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Publication numberUS7003010 B2
Publication typeGrant
Application numberUS 10/399,669
PCT numberPCT/US2001/044004
Publication dateFeb 21, 2006
Filing dateNov 21, 2001
Priority dateNov 27, 2000
Fee statusLapsed
Also published asUS20050100060, WO2002043202A1
Publication number10399669, 399669, PCT/2001/44004, PCT/US/1/044004, PCT/US/1/44004, PCT/US/2001/044004, PCT/US/2001/44004, PCT/US1/044004, PCT/US1/44004, PCT/US1044004, PCT/US144004, PCT/US2001/044004, PCT/US2001/44004, PCT/US2001044004, PCT/US200144004, US 7003010 B2, US 7003010B2, US-B2-7003010, US7003010 B2, US7003010B2
InventorsZhongshan Liu
Original AssigneeZhongshan Liu
Export CitationBiBTeX, EndNote, RefMan
External Links: USPTO, USPTO Assignment, Espacenet
Multi-group multi-wavelength laser matrix
US 7003010 B2
Abstract
A laser system capable of producing multiple groups of output wavelengths is disclosed. In one embodiment, an optical fiber bundle doped with erbium (Er) or erbium/ytterbium (Er/Yb) is perpendicularly attached to an optical device, which serves as a guided-mode resonance feedback mirror, to form a fiber laser matrix. The optical device contains a substrate layer, a waveguide layer, and a grating layer, with non-uniform device parameters. The wavelength of the resonant light and its corresponding laser light of an individual optical fiber depends upon the parameters in the location on the optical device where the fiber is attached. In another embodiment, a plurality of active waveguides in a body are attached to an optical device to form a diode-pumped crystal laser matrix with multi-group output wavelengths. The invented laser system is capable of generating laser sources of large channel capacity for the optical network especially for the dense wavelength division multiplexing (DWDM) system.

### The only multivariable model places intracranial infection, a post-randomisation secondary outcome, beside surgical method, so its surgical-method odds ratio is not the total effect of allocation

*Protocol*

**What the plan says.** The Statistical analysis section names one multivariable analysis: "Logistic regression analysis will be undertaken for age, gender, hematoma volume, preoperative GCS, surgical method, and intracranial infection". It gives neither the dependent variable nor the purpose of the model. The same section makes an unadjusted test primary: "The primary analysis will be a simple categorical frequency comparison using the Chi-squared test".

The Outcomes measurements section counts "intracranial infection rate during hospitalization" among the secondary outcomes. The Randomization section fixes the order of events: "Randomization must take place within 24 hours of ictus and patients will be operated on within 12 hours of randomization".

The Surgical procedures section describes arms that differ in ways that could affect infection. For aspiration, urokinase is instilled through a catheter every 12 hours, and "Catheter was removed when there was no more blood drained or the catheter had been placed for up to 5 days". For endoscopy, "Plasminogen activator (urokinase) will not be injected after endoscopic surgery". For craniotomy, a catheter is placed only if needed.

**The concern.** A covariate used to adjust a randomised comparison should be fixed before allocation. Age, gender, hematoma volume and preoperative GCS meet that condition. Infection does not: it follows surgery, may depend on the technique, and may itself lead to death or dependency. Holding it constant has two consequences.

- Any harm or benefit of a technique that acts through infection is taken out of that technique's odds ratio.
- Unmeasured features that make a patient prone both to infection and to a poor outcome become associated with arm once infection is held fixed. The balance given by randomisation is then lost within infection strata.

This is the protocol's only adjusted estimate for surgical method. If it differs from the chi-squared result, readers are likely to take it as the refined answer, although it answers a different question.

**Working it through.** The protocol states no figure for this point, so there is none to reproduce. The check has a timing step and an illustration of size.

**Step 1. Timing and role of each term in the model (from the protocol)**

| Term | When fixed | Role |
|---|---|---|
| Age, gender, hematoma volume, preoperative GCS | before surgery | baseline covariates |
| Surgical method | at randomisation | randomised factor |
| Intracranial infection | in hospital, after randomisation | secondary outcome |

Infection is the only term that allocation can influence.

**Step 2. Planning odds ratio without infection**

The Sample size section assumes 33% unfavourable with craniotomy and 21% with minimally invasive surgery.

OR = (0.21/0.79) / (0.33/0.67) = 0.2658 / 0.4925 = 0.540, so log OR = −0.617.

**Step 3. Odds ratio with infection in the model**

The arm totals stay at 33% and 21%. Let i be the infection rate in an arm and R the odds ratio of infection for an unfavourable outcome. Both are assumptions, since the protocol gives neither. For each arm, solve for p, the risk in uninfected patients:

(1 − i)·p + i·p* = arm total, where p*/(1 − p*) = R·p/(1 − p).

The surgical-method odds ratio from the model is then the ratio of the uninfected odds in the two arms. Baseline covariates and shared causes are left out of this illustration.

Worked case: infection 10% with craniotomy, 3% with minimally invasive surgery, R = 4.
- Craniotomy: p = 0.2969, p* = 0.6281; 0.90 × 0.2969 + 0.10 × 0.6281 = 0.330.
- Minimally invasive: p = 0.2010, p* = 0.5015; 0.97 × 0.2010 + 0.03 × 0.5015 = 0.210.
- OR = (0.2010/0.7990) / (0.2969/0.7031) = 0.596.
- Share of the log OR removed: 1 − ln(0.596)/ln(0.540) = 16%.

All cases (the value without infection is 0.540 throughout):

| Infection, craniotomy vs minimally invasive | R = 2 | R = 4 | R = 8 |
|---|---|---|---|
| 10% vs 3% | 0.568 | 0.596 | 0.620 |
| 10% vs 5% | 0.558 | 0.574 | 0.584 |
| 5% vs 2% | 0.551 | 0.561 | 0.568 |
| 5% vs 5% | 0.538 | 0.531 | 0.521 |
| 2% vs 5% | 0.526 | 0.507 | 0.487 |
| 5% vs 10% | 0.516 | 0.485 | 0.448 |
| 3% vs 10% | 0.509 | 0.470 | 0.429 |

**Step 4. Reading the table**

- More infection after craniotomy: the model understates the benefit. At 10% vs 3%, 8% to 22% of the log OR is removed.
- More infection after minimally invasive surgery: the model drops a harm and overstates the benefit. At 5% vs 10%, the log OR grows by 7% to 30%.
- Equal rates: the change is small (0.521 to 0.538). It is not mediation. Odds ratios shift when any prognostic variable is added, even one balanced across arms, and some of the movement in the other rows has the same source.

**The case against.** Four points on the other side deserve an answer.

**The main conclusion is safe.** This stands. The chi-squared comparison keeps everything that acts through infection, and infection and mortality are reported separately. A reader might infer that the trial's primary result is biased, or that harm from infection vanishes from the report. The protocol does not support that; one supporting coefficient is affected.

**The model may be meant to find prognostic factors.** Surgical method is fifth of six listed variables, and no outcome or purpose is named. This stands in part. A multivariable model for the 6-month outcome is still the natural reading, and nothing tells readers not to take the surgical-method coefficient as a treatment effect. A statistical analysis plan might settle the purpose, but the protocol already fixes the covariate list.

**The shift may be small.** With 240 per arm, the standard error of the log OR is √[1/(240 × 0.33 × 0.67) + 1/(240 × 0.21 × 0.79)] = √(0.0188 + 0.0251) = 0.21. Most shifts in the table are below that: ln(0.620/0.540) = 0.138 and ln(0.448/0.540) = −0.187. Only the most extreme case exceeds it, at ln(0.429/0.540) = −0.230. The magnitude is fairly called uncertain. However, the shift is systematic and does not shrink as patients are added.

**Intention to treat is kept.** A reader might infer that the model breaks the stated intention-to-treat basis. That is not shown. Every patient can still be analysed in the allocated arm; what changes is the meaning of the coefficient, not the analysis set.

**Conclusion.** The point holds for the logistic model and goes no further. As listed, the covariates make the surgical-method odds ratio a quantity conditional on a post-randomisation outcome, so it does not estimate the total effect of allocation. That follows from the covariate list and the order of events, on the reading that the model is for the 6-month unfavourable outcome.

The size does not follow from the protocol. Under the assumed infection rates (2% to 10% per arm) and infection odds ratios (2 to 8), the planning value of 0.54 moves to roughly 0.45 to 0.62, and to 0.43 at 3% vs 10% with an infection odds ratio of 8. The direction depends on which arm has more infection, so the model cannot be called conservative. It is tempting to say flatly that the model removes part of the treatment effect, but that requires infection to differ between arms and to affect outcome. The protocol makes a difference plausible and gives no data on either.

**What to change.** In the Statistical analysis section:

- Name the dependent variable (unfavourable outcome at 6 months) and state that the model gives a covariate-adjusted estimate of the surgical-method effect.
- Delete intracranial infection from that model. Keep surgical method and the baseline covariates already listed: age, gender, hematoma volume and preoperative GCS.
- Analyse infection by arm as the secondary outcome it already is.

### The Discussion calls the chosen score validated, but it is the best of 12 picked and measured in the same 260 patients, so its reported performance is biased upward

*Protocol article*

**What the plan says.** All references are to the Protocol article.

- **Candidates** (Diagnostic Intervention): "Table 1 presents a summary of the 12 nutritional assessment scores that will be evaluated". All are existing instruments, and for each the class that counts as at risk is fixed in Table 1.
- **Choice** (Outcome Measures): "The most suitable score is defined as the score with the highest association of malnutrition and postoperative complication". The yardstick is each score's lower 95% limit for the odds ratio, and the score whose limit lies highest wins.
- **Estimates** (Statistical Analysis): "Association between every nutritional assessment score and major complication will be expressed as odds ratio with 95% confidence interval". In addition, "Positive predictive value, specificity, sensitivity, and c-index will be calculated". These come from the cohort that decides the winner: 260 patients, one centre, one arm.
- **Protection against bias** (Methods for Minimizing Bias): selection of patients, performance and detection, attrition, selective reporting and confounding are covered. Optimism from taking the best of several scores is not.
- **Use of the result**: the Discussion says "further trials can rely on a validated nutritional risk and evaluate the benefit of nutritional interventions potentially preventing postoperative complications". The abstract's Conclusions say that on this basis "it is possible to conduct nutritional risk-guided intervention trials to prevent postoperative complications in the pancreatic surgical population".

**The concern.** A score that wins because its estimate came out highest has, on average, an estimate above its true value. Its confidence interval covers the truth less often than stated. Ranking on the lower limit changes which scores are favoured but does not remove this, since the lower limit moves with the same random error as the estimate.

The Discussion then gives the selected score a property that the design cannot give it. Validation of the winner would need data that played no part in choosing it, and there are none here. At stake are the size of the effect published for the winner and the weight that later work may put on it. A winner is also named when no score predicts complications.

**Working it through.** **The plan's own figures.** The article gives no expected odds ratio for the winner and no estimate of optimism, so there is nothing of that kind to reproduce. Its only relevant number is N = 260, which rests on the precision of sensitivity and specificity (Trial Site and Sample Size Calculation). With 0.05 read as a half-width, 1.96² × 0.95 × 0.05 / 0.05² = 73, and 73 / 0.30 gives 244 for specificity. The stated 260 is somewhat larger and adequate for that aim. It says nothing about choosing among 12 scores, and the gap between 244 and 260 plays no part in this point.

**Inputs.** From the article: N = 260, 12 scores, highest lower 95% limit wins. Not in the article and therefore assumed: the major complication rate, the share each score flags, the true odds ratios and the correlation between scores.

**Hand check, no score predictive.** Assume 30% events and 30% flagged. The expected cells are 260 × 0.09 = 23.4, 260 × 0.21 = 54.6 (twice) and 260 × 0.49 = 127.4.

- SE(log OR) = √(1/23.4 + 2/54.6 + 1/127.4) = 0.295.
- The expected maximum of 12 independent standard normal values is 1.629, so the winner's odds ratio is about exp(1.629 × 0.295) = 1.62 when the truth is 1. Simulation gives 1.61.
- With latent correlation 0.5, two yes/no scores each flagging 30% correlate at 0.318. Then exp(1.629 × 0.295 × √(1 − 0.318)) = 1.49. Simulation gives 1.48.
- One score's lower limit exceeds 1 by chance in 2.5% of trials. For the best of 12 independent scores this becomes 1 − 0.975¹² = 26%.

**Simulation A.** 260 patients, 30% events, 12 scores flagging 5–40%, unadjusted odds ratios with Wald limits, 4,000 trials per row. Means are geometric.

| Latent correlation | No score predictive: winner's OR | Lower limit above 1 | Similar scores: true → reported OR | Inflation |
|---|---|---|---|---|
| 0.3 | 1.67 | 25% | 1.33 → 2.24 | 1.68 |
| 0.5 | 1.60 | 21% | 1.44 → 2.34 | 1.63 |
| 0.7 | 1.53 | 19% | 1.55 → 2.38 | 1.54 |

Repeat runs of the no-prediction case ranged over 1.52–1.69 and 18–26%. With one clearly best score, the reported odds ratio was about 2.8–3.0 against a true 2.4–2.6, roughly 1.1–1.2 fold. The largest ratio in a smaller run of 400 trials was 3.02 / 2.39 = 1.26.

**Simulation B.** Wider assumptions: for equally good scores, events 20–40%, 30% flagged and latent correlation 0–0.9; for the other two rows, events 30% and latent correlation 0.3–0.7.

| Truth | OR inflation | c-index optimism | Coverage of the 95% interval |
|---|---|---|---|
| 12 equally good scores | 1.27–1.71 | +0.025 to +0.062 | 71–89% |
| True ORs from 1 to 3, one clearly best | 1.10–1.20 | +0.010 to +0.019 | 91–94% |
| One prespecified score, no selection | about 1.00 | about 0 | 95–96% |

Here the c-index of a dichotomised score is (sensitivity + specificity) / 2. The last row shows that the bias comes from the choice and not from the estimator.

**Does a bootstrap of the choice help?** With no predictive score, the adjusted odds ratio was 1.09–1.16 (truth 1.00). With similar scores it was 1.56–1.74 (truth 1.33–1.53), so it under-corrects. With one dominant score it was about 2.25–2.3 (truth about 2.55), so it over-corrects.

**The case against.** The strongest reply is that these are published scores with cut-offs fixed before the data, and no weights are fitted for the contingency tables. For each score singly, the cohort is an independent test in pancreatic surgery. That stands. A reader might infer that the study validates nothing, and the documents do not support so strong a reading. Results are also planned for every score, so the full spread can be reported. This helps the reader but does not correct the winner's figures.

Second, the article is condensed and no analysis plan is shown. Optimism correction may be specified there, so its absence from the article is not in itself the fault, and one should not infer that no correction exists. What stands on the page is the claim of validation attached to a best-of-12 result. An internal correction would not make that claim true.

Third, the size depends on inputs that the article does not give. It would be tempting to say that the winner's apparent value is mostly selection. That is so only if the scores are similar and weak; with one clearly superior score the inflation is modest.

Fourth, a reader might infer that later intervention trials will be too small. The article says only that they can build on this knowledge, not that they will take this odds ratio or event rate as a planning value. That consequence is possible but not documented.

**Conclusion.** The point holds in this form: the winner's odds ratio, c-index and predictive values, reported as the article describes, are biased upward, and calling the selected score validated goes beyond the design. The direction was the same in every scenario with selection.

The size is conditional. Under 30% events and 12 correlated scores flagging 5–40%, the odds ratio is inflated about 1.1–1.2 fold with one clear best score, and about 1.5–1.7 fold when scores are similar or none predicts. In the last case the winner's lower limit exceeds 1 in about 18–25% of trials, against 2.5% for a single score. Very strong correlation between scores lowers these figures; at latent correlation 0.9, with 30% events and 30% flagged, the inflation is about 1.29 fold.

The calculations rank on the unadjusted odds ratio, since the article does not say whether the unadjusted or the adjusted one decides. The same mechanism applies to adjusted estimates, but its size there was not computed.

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Claims(52)
1. A laser system comprising:
An optical device comprising: a substrate layer; a waveguide layer on the substrate layer; a grating layer on the waveguide layer on the side opposite to the substrate layer; and means for varying reflection wavelengths along any direction of the waveguide layer;
At least three active waveguides having first end facets and second end facets, the first end facets of the active waveguides being attached to the optical device with the first end facets being arranged in the form of matrix, the second end facets being coated with a thin-film stack,
At least one light supply module which is capable of generating pumping light with its energy sufficiently high for exciting the active waveguides; the thin-film stack on the second facets being substantially transparent to the pumping light but is optically reflective to the light for output;
Means for coupling laser lights from the laser system for output.
2. The laser system of claim 1 wherein the means for varying reflection wavelengths is selected from a group consisting of non-uniform thickness of the waveguide layer along any direction on its central plane, non-uniform refractive index of the waveguide layer along any direction on its central plane, non-uniform grating periods in the grating layer along any direction on the layer, and combinations thereof.
3. The laser system of claim 2 wherein the active waveguides are optical fibers doped with a material selected from a group consisting of erbium and erbium/ytterbium, the light supply modules are able to generate the pumping lights in wavelength selected from a group consisting of 0.98 um, 1.48 um and combinations thereof, the thin-film stack on the second facets is transparent to the pumping lights while it has high reflectivity to the light at the wavelength around 1.55 um.
4. The laser system of claim 3 wherein the first end facets of the active fibers are arranged in the form of matrix, with its basic elements substantially in the form of square shape.
5. The laser system of claim 4 further comprising at least one receiving fiber attached to the optical device on the side opposite to the side to which the active fibers are attached, at least one of the receiving fibers being arranged with its axis falling in the extension lines of the active fibers whereby the receiving fiber is able to receive laser beams during laser operation.
6. The laser system of claim 5 wherein a plurality of the light supply modules provide the pumping lights of different intensities to the active fibers.
7. The laser system of claim 6 further comprising at least one component selected from a group consisting of a thin-film layer on top of the grading surface, a thin-film layer between the grating layer and the waveguide layer, and a thin-film layer between the substrate and the waveguide layer, and combination thereof.